Archive for February, 2011
At the start of every year employees of eEye gather for our yearly company kick-off. We discuss what we did right in the previous year and ways that we can improve in this New Year. We talk about our product roadmap and the sales and marketing strategies for the year. We also answer the question that is probably more important than anything: “What type of company do we want to be?”
There’s an old wives’ tale that explains “an apple a day keeps the doctor away.” While this advice may not always be the case in the medical industry, it is absolutely accurate when it comes to the world of IT compliance. When you regularly incorporate apples (compliance) into your daily enterprise diet, the doctors (auditors) that come won’t find ailments that need to be fixed.
There was a big story in Network World about an IT staffer who sold his own company pirated software, used corporate servers for his own purposes and even downloaded credit card information.
I have responded to a number of RFPs (Request For Proposal) in my day and recently I have seen a trend in some of the questions. While the question varies between requests, there seems to be a growing trend that users want vulnerability assessment tools to not only identify vulnerabilities, but to also track changes to…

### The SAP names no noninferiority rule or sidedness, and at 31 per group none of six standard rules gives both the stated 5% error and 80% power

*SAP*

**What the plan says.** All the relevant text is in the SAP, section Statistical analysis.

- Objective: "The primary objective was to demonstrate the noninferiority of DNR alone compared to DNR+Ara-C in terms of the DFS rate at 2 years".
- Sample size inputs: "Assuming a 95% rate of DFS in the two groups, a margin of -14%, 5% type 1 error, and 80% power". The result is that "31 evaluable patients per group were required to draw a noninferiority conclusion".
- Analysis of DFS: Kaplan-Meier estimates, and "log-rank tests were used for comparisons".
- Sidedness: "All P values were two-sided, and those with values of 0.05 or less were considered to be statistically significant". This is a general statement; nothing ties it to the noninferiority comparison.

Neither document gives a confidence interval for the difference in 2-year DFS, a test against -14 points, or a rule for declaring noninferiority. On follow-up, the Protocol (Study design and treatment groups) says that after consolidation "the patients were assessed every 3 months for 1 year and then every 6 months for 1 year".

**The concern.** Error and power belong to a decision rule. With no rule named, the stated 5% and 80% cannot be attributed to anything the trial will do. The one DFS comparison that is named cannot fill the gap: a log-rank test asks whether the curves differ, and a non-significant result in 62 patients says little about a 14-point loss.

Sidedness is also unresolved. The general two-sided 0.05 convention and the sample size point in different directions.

I’m sure you’ve heard the saying, “stolen fruit is the sweetest.” It’s a phrase that gets thrown around lightly, but it’s time to take it to heart. In a day when information and sensitive data are being stolen, manipulated, and blasted for the world to read, this is a saying we all need to look at twice. Hackers, inside security leakers, and thieves all agree: that which is stolen is the sweetest. You don’t want to find out how sweet the information in your enterprise will be to them. Steps should to be taken to secure the sensitive information and data in enterprises across the world.
This week we report the conclusions of our recent survey of 185 IT Administrators and Help Desk Operatives, in a report Legacy Applications and Least Privilege Access Management’ – which reveals the way legacy apps leave Windows desktop environments unnecessarily exposed to attack from malware, as well as providing an open door to insider threats.
How many times have you heard the old proverb, “after the storm comes the calm?” And how many times have you just accepted “storms” as part of life? From my point of view, these downpours aren’t actually necessary.